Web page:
Pluralistic Perspectives Don’t Weaponize Your Words
Far from the fighting in Israel and Gaza, Syria and Ukraine, the peanut gallery reigns supreme. Many of us have anointed ourselves armchair pundits, battling each other in wars of words disturbingly disconnected from the suffering of those in the conflict regions themselves. Rhetoric tears away at rhetoric — or more deafeningly still, is amplified in the echo chambers of our social media feeds of likeminded “friends” and “followers.” Knowing little but fearing much, connected to conflicts yet physically remote, we spin uncertain words into unchecked narratives that give voice to the pain we feel and don’t entirely know how to channel.
When I say “we,” I don’t mean it rhetorically. To be sure, I have found myself overstepping more than once of late. My criticism is as much self-directed as it is intended for others. But it is hard to imagine that the ferocity of our interchanges, and even our monologues, is doing anything but creating a violent ricochet effect from other regions to our own. When the violence subsides in those regions — and I hope and pray that it does soon — how will we be able to look at each other, trust each other, collaborate with each other in the same way, when we have done so much to undermine our trust? Our words can tear our social fabric viciously asunder. Tragically, one of the shared bonds of members of different religious and cultural traditions in times of conflict might well be our excessive and polemical rhetoric.
Perhaps fittingly, or ironically, this week’s Torah portion is called “Words”(Devarim), as is the book of the Torah that it begins (more commonly known in English as the Book of Deuteronomy).Most remarkable about this fifth and final book of the Pentateuch is not the physical events that take place. Those are to be found in the other four books. Instead, one marvels at how very little takes place, except for the words that Moses conveys.
Deuteronomy begins, “These are the words Moses spoke to all of Israel.” The Israelites are assembled on the edge of the Jordan River, so very close to the Promised Land. There is very little left for Moses to do. His time has come to pass the mantel of political leadership to Joshua. Yet before doing so, and before his own death, he assembles those whom he has led for so long and gives them one final set of instructions. In the course of the coming chapters and portions torrents of social and legal advice pour forth; Moses admonishes, praises, cajoles, and inspires the Israelites. He hones in on important details of Israelite life, sharing lessons from the past and instructing about what might come in the future. In this closing book of the Torah, the prophet’s words overtake his deeds. Or, perhaps, his words become his primary deeds — part of his lasting legacy to the people he led to freedom, as he begins to prepare for his own death.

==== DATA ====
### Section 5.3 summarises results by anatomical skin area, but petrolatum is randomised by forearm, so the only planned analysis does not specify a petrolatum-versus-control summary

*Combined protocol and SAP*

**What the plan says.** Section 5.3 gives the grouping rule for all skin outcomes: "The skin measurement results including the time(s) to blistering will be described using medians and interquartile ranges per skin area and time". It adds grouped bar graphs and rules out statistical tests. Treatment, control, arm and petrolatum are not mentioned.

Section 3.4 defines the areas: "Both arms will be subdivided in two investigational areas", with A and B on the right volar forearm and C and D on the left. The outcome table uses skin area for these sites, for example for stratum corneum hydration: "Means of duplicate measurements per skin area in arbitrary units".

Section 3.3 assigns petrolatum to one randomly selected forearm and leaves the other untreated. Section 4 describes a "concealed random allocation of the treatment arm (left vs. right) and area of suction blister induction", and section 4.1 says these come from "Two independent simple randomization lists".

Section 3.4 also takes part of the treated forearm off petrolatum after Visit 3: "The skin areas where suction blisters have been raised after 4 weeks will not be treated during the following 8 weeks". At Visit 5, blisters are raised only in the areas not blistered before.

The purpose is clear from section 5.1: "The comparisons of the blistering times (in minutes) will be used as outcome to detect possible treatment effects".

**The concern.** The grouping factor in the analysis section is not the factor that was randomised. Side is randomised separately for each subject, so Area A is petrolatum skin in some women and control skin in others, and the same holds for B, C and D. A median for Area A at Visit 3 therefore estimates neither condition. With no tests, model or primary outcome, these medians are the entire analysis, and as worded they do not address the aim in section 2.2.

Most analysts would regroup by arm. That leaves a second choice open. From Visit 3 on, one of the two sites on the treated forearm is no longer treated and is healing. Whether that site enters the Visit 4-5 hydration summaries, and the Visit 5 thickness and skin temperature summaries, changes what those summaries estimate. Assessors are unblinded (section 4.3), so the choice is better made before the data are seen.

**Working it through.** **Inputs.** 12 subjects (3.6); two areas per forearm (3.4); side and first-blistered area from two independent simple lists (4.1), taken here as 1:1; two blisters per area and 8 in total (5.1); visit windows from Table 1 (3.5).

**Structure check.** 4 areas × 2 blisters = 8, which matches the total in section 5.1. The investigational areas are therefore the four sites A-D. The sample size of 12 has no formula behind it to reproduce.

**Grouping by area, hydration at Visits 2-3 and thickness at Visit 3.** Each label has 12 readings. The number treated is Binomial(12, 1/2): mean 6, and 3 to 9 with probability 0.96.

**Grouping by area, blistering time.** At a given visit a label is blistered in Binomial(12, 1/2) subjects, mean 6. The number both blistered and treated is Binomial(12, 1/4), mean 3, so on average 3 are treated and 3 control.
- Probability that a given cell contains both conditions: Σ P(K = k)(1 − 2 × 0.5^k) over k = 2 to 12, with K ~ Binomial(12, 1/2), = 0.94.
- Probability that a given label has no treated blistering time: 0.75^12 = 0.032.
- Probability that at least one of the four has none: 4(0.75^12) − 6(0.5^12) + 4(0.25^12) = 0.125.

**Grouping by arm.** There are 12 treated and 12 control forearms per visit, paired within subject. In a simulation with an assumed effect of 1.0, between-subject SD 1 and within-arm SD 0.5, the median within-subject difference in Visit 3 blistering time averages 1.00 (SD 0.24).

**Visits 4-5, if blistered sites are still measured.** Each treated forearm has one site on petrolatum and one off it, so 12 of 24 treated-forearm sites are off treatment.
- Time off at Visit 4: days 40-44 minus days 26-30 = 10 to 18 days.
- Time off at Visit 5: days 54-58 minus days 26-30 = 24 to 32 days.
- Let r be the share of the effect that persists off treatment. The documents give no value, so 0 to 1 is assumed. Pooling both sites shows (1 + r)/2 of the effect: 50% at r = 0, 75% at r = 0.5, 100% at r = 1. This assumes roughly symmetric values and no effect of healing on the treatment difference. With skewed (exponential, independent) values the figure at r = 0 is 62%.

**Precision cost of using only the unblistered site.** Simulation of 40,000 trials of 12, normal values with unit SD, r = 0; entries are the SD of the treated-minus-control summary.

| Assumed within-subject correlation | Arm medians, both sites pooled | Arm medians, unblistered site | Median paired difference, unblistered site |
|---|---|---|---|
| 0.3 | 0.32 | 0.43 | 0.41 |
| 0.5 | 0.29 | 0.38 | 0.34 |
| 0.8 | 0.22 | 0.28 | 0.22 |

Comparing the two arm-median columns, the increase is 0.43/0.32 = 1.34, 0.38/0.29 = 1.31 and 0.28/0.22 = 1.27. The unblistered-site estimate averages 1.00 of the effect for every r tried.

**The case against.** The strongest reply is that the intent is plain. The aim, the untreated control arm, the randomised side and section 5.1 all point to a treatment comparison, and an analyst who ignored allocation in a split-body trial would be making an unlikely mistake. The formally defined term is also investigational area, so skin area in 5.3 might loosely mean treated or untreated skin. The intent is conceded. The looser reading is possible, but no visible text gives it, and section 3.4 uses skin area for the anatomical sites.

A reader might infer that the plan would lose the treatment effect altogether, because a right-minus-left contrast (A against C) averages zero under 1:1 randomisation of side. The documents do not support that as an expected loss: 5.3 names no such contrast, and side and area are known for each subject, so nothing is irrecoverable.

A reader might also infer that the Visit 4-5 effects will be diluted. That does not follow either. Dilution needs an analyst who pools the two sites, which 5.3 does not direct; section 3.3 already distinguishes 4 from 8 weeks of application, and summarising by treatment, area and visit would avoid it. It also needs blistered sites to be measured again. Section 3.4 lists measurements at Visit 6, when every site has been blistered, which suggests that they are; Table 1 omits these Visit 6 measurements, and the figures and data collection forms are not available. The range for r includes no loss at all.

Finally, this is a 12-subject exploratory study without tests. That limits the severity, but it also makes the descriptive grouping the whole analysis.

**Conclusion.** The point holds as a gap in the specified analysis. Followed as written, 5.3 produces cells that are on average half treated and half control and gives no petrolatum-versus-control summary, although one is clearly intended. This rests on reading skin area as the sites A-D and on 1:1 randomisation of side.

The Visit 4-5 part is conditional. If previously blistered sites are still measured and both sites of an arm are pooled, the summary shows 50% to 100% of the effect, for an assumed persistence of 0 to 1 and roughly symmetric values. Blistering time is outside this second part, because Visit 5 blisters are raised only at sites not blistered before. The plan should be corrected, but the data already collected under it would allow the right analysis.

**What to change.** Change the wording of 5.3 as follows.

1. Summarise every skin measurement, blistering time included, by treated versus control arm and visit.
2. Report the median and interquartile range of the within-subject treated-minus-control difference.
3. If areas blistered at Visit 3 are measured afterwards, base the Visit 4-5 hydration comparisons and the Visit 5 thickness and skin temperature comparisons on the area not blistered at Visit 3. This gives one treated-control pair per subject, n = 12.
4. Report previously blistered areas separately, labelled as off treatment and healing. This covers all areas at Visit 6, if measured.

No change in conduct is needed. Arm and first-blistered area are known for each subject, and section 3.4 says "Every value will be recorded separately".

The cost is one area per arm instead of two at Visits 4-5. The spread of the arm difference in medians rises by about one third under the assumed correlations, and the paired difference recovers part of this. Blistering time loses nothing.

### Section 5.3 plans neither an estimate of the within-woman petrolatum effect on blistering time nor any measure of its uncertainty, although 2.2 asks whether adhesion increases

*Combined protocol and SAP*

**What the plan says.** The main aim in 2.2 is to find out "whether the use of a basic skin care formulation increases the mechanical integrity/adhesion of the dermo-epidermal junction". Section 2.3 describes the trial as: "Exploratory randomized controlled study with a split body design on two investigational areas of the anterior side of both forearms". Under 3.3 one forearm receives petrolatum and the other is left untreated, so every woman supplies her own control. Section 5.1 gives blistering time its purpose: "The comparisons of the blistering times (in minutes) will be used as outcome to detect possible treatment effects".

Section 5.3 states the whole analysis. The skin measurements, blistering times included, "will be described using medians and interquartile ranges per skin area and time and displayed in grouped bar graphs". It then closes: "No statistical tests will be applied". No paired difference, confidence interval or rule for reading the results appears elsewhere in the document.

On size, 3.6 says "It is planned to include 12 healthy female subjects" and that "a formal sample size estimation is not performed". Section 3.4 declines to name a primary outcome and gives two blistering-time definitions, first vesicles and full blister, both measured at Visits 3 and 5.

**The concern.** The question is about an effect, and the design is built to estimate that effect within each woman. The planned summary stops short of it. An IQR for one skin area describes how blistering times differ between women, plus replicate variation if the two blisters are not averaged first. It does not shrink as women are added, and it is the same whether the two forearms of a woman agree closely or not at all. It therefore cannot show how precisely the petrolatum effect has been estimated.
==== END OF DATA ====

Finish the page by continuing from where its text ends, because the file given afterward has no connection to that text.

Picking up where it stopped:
What a lesson for us now.
No, none of us is Moses, but we can certainly learn from him. We owe each other — and ourselves — the dignity of sharing our observations, reflections, and deeply held beliefs through words crafted with care, designed to deepen or expand conversation and not to bully or bludgeon. Even in 140-letter bursts and pithy memes, we are worthy of more than so many of us have shared during these frightening, heartbreaking times.
Too often, we draw a false distinction between words and deeds, underestimating the impact that words can have on our souls and communities. We presume harsh words to be fair game online, in the mysterious ether of “virtual” interaction; all the more so in times of conflict, when we feel great pain and are uncertain about what to do about events taking place in the world. But to weaponize our words only reinforces the conflicts themselves and increases the harm that they do. Our opinions might rightly be deeply held, but our choice of words can be one of our most important deeds. Our choice not to use them abusively, even in moments of anguish, is one I hope we will all reconsider. This sensitivity, I believe, emerges powerfully from the book of “Words.”
Rabbi Joshua Stanton feels blessed to serve as an Assistant Rabbi at Temple B’nai Jeshurun in Short Hills, New Jersey.
Previously, Josh served as Associate Director of the Center for Global Judaism at Hebrew College and Director of Communications for the Coexist Foundation. He was a Founding co-Editor of the Journal of Inter-Religious Dialogue, as well as O.N. Scripture — The Torah, a weekly online Torah commentary featured on the Huffington Post and the Ethical Jam column in the Times of Israel.